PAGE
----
I must thank you of course, Mr. Sun, for all the electricity you created for us. Hundreds of gallons of fresh water, hours of movies and music, fans, lights, phones charged, and tools operated. Radar signals, AIS transmissions, VHF and SSB conversations, and even powering the Iridium phone that connects to satellites. Forgetting about the capital costs of the panels and associated storage and wiring, all of this power was free. So thanks for that, big fusion reaction in the sky.

Of course we're headed back further south this fall, so we'll be seeing more of you shortly. And then we'll be at the equator in the early Spring, where you never go away. And further still, just to flip this whole thing on its head, we'll be in the southern hemisphere. Down there winter is summer and summer is winter, people read right to left, and walk around upside down on their ceilings. 


yup, still in puerto escondido

Rebel Heart sitting on her mooring in Puerto Escondido. Note the bird shitting from the spreader.Well we're still here. It's still hot, this place still basically sucks, and we're really looking forward to getting out of here as soon as we safely can. In the mean time though I've been oddly productive. With us staying in a weird apartment nearby I've been able to turn the boat into a workshop and do all sorts of jobs that are a pain in the ass to do when you live on the boat (think: interior varnishing).

Look familiar? No, this isn't an old picture. I took it today.The heat has been paralyzing as usual, but a few days ago I noticed a betterment of sorts. The "improvement" of the weather was that it had stabilized. Yes, it was still 100f in the cabin today. Yes, there are clouds of mosquitoes and flies. Yes, there are scorpions, roaches, beetles, wasps, hornets, bees, and kissing bugs.

But there aren't anymore than there was a week ago: that's a first. The weather had been, until recently, getting progressively more shit-tastic every few days. We're not jumping for joy or anything because it's still punishing outside (even at night), but there's a ray of hope. No bigger than Sarah Palin's book collection, but it's there. And we need to cherish these things.

Speaking of bugs, I'm not a "bug guy" and only through Baja-induced desensitization therapy have I come to not scream like a little girl when a roach the size my child's fist is walking (or flying) around. But I must say that some of the bugs are down right interesting. Beautiful moths with vibrant colors. Clouds of mosquitoes with mating pairs of dragonflies buzzing through them like RAF Hurricanes through Luftwaffe bombers.

My daily commute.Every day I, normally with Cora, hike the 1/2 mile or so from the apartment down to the docks. I can get wifi at the apartment, but not cell reception. At the docks I can get cell reception, but not wifi. Oh what's that, you need to be on the phone and online to do your job? Too bad, so sad, laughs Puerto Escondido.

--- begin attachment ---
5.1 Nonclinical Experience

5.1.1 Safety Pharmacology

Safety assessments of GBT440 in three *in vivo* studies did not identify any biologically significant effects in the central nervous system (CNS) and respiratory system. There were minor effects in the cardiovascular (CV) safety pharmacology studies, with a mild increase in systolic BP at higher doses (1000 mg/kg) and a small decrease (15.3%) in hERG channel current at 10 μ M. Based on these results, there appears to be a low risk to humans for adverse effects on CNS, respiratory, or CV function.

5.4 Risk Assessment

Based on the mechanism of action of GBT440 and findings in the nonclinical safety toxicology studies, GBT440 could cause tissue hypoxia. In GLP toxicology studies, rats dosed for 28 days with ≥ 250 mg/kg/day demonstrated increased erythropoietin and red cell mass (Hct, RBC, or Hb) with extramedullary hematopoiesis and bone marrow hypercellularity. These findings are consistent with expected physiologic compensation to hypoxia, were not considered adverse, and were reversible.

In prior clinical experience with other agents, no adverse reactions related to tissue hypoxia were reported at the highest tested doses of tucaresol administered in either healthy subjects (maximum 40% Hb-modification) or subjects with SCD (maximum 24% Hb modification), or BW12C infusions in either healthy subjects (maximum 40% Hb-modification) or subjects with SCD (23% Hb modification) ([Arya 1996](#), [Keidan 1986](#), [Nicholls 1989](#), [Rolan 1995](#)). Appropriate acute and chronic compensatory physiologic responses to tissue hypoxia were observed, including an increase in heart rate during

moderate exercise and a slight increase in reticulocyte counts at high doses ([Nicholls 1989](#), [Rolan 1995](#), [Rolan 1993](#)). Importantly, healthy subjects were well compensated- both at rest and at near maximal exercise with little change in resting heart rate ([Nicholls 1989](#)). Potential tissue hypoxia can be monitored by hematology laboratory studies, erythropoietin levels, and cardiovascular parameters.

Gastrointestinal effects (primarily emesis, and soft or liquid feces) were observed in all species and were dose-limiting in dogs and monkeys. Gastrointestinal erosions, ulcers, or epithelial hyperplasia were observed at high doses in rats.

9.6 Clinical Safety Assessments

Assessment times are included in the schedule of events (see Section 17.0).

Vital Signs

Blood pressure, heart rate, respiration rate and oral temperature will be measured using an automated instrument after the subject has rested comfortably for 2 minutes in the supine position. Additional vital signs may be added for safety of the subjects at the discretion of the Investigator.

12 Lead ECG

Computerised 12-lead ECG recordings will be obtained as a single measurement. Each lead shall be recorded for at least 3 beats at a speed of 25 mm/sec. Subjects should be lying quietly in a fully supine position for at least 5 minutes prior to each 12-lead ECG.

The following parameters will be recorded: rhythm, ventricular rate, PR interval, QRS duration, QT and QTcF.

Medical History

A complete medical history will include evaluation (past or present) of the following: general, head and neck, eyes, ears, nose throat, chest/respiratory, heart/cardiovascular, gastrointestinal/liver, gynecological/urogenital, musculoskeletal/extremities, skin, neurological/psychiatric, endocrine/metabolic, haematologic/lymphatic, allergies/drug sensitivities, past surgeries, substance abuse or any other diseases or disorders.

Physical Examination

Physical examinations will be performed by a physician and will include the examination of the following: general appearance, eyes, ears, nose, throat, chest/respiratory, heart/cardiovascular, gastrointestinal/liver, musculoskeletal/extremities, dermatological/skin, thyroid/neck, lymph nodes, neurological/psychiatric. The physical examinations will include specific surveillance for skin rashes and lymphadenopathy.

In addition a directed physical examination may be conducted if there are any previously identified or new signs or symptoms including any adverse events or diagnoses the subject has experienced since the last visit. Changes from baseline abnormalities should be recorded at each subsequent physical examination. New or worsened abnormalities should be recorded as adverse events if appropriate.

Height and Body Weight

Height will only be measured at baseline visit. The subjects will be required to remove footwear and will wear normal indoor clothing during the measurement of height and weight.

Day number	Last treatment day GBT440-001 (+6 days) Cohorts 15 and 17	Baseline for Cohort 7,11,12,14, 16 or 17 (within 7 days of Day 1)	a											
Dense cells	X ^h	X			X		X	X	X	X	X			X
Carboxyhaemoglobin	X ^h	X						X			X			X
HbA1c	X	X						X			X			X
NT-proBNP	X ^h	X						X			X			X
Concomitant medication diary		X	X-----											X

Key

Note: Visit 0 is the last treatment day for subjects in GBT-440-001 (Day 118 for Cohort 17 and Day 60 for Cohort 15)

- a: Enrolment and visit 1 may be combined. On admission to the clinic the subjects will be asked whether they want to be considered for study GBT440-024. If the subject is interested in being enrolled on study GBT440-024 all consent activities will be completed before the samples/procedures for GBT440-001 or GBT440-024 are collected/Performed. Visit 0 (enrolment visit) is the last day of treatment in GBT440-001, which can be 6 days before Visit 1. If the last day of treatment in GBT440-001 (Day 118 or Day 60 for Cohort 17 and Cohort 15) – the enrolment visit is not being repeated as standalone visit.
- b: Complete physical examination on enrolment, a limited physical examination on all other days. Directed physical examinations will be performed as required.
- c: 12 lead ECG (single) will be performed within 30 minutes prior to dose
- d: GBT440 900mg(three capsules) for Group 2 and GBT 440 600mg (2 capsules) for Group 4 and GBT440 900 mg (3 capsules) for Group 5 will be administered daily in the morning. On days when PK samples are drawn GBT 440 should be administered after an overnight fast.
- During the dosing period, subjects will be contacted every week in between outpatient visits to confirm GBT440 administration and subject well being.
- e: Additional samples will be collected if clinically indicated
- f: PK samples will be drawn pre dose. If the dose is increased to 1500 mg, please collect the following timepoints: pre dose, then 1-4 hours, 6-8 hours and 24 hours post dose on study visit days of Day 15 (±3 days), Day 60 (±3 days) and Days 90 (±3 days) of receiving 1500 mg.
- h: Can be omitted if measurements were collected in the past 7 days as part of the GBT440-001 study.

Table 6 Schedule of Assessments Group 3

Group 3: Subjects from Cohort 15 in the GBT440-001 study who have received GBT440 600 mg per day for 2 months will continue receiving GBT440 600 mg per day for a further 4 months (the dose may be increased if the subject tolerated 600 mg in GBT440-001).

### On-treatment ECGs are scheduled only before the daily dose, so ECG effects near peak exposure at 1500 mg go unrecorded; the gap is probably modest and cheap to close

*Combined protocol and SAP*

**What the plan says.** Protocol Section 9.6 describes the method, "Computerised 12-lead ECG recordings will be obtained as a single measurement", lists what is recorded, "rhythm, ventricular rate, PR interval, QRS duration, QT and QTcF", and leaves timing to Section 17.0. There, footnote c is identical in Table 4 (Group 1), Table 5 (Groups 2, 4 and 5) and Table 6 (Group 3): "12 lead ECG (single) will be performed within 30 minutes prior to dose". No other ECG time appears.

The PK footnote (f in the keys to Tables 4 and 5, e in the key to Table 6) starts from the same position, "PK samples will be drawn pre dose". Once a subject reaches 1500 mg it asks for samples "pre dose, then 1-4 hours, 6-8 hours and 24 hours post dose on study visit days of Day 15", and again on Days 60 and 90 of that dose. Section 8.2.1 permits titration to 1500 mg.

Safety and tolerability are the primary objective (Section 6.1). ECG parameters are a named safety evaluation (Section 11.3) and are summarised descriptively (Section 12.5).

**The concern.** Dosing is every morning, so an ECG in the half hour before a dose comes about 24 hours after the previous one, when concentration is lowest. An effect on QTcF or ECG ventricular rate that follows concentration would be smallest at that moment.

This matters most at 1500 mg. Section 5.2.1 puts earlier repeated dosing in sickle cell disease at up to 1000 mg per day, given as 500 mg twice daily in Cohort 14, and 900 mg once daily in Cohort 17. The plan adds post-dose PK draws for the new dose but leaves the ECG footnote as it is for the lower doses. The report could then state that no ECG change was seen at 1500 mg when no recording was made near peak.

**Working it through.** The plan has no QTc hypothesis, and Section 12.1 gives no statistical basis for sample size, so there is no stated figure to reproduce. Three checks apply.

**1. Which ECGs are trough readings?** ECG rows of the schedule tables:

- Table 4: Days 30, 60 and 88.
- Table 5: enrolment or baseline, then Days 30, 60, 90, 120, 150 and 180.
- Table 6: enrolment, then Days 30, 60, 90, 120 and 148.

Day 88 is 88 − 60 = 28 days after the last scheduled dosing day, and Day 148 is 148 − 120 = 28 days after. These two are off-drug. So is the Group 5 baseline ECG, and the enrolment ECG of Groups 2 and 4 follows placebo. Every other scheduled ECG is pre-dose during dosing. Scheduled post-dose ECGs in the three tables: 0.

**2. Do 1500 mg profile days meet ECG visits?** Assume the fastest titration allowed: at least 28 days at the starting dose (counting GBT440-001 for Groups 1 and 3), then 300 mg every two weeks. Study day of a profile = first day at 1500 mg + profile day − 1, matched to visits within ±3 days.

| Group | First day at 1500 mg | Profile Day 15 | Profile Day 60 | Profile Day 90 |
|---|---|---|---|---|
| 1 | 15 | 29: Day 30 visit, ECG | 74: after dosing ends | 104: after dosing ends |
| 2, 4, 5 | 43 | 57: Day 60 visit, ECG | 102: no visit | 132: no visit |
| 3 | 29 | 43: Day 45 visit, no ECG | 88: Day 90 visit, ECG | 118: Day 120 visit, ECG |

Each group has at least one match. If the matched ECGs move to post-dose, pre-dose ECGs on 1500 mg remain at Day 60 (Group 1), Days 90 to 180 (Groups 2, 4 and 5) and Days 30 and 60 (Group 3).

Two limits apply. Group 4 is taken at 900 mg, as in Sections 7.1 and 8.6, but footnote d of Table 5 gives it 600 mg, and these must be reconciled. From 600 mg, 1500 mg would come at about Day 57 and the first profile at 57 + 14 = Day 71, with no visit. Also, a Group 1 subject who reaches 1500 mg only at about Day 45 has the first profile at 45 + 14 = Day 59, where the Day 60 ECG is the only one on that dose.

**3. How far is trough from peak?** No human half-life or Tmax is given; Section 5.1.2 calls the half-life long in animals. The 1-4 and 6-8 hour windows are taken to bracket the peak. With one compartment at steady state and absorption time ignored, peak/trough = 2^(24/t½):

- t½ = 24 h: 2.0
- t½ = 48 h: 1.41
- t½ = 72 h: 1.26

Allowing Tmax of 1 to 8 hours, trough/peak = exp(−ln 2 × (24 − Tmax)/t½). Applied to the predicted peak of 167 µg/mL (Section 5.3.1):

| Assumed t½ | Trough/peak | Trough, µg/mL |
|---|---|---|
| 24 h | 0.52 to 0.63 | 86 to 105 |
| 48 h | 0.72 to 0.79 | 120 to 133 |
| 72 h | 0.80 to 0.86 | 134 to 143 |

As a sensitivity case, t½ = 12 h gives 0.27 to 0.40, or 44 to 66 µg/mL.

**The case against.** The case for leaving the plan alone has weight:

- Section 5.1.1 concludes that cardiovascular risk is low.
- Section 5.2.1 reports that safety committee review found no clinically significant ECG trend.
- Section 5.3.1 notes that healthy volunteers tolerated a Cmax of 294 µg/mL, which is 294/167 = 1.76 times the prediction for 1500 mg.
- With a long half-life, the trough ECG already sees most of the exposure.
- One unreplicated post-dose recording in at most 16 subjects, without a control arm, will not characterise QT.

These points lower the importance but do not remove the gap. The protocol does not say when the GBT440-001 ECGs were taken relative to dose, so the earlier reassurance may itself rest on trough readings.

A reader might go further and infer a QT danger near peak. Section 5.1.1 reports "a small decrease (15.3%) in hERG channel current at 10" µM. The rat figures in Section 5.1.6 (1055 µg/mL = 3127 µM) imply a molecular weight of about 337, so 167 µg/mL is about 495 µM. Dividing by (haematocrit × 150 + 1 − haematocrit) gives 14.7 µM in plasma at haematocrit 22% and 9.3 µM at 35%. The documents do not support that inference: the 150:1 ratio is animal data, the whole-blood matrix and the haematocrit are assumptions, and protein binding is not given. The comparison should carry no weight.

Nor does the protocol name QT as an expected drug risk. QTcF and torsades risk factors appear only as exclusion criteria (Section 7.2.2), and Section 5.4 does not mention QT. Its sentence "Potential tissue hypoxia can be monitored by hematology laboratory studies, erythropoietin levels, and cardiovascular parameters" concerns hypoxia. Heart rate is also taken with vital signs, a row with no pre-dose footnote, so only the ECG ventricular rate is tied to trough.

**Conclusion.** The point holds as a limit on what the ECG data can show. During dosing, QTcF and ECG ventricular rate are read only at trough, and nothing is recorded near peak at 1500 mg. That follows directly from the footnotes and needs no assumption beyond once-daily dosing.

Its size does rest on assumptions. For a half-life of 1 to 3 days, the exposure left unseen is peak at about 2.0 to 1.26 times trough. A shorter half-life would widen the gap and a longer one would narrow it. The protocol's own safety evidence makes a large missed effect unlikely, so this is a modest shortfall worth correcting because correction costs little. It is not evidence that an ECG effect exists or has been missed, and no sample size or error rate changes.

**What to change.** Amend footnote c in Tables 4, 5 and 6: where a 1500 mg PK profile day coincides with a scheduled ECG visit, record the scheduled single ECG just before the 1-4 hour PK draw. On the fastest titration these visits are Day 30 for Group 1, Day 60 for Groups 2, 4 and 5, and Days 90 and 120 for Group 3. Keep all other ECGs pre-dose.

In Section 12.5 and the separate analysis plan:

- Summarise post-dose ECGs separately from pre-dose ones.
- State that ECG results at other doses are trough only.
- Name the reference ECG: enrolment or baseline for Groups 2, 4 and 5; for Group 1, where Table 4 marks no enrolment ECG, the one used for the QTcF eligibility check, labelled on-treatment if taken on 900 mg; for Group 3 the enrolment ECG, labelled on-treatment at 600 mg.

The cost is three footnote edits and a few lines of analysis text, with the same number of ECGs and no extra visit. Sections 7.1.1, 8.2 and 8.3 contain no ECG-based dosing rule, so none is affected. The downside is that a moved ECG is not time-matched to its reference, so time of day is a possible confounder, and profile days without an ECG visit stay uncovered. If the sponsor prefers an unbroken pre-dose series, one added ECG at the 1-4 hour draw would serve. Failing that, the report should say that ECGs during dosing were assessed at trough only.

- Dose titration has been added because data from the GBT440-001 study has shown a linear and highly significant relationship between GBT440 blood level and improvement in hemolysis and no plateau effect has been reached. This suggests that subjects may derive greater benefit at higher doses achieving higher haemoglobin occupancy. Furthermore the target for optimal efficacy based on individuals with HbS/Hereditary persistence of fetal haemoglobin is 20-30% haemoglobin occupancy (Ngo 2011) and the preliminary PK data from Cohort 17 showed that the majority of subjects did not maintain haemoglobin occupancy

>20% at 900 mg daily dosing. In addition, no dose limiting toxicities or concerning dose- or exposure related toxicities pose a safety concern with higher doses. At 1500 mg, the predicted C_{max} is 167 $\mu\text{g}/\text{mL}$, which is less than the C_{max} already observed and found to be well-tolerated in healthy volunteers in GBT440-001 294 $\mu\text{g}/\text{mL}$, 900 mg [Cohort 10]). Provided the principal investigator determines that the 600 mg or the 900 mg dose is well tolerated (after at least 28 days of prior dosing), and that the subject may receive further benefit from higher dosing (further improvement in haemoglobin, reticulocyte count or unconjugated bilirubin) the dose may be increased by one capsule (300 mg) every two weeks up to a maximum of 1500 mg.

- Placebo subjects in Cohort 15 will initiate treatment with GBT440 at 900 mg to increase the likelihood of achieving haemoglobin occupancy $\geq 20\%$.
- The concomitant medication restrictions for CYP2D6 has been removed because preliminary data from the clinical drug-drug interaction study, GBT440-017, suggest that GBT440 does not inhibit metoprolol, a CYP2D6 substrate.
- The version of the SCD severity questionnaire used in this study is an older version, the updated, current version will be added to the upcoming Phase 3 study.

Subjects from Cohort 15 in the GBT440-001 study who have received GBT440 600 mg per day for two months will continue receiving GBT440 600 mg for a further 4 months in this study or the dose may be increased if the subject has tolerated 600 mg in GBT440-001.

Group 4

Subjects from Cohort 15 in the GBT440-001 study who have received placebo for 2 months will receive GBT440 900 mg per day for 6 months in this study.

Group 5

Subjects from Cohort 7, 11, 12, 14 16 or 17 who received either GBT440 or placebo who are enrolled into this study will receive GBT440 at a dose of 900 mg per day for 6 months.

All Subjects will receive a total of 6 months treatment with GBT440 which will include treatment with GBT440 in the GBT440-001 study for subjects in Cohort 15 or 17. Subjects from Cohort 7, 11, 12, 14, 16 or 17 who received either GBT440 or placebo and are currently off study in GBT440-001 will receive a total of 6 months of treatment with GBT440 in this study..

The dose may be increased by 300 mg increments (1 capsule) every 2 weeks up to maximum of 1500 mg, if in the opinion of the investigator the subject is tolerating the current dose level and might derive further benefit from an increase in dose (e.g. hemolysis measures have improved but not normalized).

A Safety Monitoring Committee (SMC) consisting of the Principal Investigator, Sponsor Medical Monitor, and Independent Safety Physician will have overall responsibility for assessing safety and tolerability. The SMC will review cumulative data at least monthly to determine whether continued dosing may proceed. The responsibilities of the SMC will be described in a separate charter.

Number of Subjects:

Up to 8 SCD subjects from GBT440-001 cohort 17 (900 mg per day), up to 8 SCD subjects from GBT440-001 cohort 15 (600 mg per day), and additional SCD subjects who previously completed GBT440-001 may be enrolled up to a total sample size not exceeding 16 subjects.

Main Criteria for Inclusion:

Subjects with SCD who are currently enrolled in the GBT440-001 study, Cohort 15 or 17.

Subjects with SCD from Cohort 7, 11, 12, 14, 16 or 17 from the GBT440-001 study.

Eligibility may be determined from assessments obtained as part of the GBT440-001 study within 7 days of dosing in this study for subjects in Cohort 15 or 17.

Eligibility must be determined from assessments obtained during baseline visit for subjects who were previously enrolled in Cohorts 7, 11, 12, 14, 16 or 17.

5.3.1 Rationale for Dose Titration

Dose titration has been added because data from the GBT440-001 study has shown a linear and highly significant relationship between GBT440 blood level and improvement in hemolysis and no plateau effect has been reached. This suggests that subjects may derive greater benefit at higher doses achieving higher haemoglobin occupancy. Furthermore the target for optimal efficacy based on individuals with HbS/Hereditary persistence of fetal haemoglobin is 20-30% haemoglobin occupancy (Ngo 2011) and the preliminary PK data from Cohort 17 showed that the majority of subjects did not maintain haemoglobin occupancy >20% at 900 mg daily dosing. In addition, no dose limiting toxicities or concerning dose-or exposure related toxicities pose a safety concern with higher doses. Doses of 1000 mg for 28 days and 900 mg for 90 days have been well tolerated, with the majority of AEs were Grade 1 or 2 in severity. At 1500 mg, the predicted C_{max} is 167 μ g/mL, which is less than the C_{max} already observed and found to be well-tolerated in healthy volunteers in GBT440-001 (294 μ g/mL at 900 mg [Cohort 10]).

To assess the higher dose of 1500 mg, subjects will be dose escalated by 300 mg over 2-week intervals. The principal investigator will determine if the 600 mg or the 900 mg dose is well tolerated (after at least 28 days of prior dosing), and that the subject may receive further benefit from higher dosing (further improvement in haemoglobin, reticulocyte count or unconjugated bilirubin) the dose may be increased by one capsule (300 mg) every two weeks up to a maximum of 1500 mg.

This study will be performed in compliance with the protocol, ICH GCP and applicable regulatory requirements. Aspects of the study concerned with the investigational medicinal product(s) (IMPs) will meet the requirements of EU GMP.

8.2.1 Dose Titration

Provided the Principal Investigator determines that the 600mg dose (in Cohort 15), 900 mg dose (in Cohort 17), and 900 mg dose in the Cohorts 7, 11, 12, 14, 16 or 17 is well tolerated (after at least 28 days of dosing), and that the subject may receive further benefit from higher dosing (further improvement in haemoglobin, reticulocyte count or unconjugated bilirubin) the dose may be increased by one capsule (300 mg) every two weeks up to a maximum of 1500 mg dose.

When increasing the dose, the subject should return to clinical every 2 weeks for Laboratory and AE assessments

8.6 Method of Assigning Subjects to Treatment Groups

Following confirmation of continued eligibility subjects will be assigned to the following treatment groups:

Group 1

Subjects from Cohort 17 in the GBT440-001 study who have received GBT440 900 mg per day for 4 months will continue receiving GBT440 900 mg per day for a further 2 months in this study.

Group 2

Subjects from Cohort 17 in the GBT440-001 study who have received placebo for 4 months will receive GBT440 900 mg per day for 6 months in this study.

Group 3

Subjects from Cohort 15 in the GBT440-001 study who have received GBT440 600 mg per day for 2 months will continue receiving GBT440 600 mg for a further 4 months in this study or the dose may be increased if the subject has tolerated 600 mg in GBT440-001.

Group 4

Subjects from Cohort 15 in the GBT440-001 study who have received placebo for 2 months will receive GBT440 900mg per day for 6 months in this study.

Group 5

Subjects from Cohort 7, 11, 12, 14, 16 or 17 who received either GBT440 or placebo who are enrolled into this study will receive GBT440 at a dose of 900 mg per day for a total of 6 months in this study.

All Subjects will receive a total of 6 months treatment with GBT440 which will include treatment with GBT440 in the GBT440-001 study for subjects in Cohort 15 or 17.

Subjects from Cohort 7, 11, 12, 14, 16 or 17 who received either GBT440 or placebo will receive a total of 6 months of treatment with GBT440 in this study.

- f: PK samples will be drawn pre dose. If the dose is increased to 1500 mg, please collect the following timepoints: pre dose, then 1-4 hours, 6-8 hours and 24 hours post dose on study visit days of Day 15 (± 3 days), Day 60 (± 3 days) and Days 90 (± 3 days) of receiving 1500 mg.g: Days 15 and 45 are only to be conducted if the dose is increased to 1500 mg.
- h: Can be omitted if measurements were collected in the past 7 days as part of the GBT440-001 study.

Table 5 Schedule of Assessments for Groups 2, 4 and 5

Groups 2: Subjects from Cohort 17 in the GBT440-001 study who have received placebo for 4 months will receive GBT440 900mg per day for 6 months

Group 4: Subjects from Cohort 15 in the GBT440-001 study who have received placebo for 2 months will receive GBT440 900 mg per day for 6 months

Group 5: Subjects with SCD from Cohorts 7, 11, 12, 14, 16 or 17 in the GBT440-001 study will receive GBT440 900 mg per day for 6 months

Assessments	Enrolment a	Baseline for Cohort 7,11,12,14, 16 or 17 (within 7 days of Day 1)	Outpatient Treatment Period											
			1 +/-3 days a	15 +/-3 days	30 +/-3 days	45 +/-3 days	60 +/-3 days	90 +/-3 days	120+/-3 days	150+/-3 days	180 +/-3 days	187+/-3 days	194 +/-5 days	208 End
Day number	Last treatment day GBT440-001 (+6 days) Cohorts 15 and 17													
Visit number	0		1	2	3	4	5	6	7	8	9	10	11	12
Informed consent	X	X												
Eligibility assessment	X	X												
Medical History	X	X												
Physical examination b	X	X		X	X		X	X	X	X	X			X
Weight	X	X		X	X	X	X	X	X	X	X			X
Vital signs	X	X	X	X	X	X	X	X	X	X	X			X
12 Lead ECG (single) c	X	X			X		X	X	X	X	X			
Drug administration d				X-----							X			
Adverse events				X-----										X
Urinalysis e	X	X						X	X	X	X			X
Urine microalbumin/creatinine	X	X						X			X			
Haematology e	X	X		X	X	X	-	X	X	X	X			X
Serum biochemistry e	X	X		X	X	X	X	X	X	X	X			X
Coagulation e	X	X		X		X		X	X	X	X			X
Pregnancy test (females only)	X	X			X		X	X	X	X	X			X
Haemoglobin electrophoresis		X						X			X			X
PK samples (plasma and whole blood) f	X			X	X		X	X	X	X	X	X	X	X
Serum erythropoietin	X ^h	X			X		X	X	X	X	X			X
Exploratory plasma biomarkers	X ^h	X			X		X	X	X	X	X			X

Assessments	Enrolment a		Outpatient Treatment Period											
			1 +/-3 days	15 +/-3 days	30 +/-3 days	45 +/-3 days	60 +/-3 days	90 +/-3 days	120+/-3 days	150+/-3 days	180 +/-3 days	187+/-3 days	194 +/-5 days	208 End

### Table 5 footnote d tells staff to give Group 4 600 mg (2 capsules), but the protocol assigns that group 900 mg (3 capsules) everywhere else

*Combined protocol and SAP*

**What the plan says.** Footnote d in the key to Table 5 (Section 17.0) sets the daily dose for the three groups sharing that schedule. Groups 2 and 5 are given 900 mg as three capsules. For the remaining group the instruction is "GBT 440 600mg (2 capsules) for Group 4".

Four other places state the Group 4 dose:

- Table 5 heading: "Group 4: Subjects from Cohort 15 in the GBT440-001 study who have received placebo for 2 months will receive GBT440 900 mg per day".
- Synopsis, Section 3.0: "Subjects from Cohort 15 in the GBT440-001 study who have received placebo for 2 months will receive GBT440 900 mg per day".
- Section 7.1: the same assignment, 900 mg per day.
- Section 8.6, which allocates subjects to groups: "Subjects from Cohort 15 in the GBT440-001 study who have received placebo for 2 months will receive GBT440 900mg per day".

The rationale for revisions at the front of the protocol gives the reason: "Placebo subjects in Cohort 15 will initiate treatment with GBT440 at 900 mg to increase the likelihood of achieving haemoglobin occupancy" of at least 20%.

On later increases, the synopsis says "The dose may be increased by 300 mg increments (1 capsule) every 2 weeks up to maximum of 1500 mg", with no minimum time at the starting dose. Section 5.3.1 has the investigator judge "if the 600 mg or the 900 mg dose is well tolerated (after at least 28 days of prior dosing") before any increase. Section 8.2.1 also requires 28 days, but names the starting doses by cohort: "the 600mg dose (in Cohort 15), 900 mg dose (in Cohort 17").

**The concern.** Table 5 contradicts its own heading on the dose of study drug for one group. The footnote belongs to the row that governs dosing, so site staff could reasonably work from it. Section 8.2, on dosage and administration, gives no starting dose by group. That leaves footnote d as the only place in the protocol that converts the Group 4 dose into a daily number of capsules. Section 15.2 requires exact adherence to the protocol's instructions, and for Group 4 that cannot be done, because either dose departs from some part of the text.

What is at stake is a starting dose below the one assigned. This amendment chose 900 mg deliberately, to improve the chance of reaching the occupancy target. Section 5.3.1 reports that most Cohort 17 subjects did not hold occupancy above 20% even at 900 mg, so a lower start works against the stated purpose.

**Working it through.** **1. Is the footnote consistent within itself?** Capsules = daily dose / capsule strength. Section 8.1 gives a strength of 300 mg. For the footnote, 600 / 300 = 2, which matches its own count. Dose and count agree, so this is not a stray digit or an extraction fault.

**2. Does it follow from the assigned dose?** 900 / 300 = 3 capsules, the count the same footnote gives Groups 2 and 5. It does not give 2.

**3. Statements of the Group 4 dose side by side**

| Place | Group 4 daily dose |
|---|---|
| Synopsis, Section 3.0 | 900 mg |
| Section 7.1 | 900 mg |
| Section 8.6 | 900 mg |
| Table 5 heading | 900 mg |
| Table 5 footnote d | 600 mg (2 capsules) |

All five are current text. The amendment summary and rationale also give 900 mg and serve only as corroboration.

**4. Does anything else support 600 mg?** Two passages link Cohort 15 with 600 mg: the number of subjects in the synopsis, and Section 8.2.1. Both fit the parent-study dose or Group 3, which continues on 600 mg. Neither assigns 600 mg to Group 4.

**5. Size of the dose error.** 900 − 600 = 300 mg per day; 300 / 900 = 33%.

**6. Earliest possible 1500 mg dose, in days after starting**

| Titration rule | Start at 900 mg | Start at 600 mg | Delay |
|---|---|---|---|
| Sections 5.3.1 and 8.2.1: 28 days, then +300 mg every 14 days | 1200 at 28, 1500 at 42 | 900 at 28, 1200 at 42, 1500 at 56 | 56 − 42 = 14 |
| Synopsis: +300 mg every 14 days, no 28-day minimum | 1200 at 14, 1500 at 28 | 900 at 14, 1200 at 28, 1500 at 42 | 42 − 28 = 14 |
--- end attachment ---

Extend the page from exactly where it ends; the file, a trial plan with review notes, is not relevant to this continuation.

And then of course there's the work on the boat I need to do.

Some days when I'm really lucky I get to go back and forth a couple of times. Man, it's great, let me tell you. To the clouds of blood sucking insects I represent all that is good and holy in this world. Sometimes I actually feel bad for them, but I only have so much blood to go around so I rush through coated in DEET.

The Sierra de la GigantaMany aspects of this area are beautiful but in a raw and savage sort of way. Everything is scrambling to live. The businesses need your money, the bugs need your blood, the barnacles need your boat. Walking even two feet out the front door of the apartment you immediately get the very accurate impression: you're in hostile territory. Walk five miles in any direction and there's a good chance you'll die. And no shit, the vultures follow you around, just in case.

Puerto Escondido or any given city scene after a violent revolution?Puerto Escondido also makes an excellent argument against government-planned business ventures. Dating back hundreds of years, Puerto Escondido was a place anyone with a ship wanted to be if there was a large storm coming through. Numerous sailors came here, and some even built docks to get out to their boats. A small community was formed.

What did Mexico do? They placed (uninspected, poorly designed) moorings into the bay and started charging money (even if you want to anchor). Because hey, if a few guys with cheap sailboats like this place, that means that lots of people with expensive sailboats will like it, right? Sure!

Street lights illuminate dirt lots, buildings are either half finished or half demolished, and guard houses are manned, but guard absolutely nothing. And even then, the guy outside swatting mosquitoes is only in his plastic chair from 10am-4pm. Apparently the criminal element of Puerto Escondido keeps bankers' hours.


Only a few more weeks until we can close the chapter on our Baja summer. I think I can, I think I can, I think I can...


the roof, the roof, the roof is my office